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Congress is responsible for passing annual appropriations to fund government agencies. If Congress neglects to pass funding bills, government agencies are forced to shut down. Follow all of Federal News Radio's government shutdown coverage from the past several years.
Keeping the office on track is key to management in shutdown mode
Thursday - 10/3/2013, 1:08pm EDT
Federal News Radio
Federal employees still on the job during the government shutdown have a big task on their hands: managing an agency with a skeleton staff and a heavy workload. Once the government reopens, hundreds of unchecked emails and a backlog of work await managers and their employees.
"Nobody's saying you should do less," Bob Tobias, director of key executive leadership programs at American University, said on In Depth with Francis Rose Wednesday. "Those who are there are working incredibly hard, so the challenge of leaders is how do I stay engaged with people who are really in a survival cycle. There isn't time to be creative, there isn't time to be innovative, there's only time to survive."
To make a dent in their workload, agencies are modifying their programs and looking for ways to do more with less.
Katherine Hammack, assistant secretary of the Army for installations, energy and the environment, said Wednesday on the Federal Drive with Tom Temin and Emily Kopp the Army is putting some of its non-essential programs on hold, like plans to help soldiers evaluate and reduce their energy and water use as part of October's Energy Awareness Month. When the government reopens, sorting through the assignments that were postponed or scaled back and reprioritizing tasks is going to be the challenge, Hammack said.
Bob Tobias, director of key executive leadership programs at American University
"Some things may never get done, and that is unfortunate because I know we've got a lot of people who put time and effort, and sometimes it's the personal time that's been put into making an event or a communication effort effective, and sometimes we're not going to be able to make those kinds of things up," she said. "...There is going to be a backlog of work that has to be done. Some of the good efforts or the kinds of things we'd like to do is what's going to be postponed because of the must-have activities."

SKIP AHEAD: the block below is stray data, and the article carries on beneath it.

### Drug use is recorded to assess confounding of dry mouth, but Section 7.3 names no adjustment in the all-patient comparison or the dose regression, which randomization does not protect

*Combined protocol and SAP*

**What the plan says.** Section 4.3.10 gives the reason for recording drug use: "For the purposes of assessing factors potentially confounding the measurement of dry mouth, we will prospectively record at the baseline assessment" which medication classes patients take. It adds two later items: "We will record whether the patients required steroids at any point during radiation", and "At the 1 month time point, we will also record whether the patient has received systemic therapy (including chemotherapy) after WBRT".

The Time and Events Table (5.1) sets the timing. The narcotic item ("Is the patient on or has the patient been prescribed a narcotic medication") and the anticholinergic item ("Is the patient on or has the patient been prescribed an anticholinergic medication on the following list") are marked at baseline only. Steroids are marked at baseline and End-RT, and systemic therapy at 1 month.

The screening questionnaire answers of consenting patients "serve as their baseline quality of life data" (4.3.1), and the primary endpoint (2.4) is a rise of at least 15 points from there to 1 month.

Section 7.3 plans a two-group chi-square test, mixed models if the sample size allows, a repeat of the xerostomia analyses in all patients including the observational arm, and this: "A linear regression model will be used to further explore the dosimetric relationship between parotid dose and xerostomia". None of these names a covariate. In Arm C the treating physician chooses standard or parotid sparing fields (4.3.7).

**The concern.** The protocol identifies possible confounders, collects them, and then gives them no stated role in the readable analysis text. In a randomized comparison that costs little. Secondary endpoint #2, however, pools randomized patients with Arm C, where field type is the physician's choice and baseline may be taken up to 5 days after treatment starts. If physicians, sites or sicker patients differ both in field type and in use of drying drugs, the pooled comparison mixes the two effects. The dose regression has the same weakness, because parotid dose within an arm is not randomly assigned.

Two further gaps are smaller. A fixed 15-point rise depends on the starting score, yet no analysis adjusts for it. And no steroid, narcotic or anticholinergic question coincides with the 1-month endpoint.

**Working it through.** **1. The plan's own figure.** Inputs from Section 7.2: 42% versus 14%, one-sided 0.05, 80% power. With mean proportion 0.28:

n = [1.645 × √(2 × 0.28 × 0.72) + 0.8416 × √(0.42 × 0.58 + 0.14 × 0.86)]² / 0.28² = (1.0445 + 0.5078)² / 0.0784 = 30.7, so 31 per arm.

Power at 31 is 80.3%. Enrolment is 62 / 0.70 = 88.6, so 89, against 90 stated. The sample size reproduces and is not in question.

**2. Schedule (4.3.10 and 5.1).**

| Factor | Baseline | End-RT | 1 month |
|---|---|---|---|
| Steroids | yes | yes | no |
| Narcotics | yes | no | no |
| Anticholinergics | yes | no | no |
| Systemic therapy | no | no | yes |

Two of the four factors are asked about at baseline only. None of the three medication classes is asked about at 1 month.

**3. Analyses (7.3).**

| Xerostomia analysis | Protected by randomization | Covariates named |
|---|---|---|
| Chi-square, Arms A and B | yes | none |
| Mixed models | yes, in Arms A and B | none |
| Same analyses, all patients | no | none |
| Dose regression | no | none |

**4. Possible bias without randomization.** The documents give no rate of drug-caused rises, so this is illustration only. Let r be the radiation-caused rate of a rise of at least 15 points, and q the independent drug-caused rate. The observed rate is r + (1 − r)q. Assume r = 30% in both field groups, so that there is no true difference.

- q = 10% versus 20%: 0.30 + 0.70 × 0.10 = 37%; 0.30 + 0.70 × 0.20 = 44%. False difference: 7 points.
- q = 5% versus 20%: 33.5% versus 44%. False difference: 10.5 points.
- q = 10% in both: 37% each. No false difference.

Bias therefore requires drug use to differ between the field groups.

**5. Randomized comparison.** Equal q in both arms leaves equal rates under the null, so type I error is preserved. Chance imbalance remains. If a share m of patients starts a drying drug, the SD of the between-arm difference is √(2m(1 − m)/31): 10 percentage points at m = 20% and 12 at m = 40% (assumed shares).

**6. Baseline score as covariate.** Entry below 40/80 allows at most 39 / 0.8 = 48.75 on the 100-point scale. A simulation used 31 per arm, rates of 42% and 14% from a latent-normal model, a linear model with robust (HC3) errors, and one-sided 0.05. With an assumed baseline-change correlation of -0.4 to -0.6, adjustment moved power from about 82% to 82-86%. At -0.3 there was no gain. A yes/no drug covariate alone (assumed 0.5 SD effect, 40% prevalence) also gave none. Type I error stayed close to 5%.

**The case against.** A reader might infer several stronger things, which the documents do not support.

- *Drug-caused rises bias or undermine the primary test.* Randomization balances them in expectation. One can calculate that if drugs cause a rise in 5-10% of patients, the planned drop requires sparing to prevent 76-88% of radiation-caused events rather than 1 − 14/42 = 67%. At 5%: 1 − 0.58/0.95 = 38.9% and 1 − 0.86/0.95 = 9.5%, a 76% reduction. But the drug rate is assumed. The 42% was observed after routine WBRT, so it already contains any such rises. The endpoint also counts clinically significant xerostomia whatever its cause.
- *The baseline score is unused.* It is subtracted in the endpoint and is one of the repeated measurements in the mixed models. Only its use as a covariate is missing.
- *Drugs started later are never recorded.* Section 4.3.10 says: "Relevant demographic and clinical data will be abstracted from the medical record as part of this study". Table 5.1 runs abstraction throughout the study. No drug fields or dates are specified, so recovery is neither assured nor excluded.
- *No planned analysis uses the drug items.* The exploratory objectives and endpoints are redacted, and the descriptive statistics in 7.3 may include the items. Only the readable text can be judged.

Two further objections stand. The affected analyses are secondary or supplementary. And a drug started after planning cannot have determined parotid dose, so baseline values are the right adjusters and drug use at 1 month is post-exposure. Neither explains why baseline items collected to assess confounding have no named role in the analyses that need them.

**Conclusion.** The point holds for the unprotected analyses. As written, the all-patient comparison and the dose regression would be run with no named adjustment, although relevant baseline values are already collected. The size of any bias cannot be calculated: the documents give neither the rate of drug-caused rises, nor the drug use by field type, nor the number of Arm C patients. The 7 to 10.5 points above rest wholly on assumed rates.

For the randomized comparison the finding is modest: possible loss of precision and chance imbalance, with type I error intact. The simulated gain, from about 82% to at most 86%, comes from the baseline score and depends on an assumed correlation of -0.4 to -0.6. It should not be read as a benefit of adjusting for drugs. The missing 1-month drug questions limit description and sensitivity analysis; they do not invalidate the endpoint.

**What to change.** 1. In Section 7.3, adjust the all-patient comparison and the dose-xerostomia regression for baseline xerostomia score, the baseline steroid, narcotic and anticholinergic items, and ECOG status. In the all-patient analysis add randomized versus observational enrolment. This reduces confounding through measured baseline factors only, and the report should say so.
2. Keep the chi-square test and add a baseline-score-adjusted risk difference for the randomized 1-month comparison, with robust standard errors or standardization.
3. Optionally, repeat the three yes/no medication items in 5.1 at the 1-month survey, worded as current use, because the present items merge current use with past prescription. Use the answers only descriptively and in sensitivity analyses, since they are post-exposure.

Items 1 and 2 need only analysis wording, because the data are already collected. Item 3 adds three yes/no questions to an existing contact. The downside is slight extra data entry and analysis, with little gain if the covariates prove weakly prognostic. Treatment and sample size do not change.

But managers looking for guidance from the last government shutdown in 1996, won't find much help, Tobias said.
"I don't think that best practices were created," he said. "I think people stumbled back to work and stumbled up to capacity, and no one stopped to say, 'what is the best practice should this happen again?'"
He also said the federal workforce has changed since 1996, with more "knowledge workers" and fewer employees doing administrative tasks. To connect with employees and boost morale during the shutdown, Tobias said managers should be transparent and open with their staff about what's expected of them both during and after the shutdown.
"I have to be saying, 'look, I get it. I understand burn out, but I also am asking you, to the best you can, to keep focused on the mission that brought you here. That's why we're here. That's why you're essential,'" he said. "I have to keep saying that over and over again in different ways to help people not drown."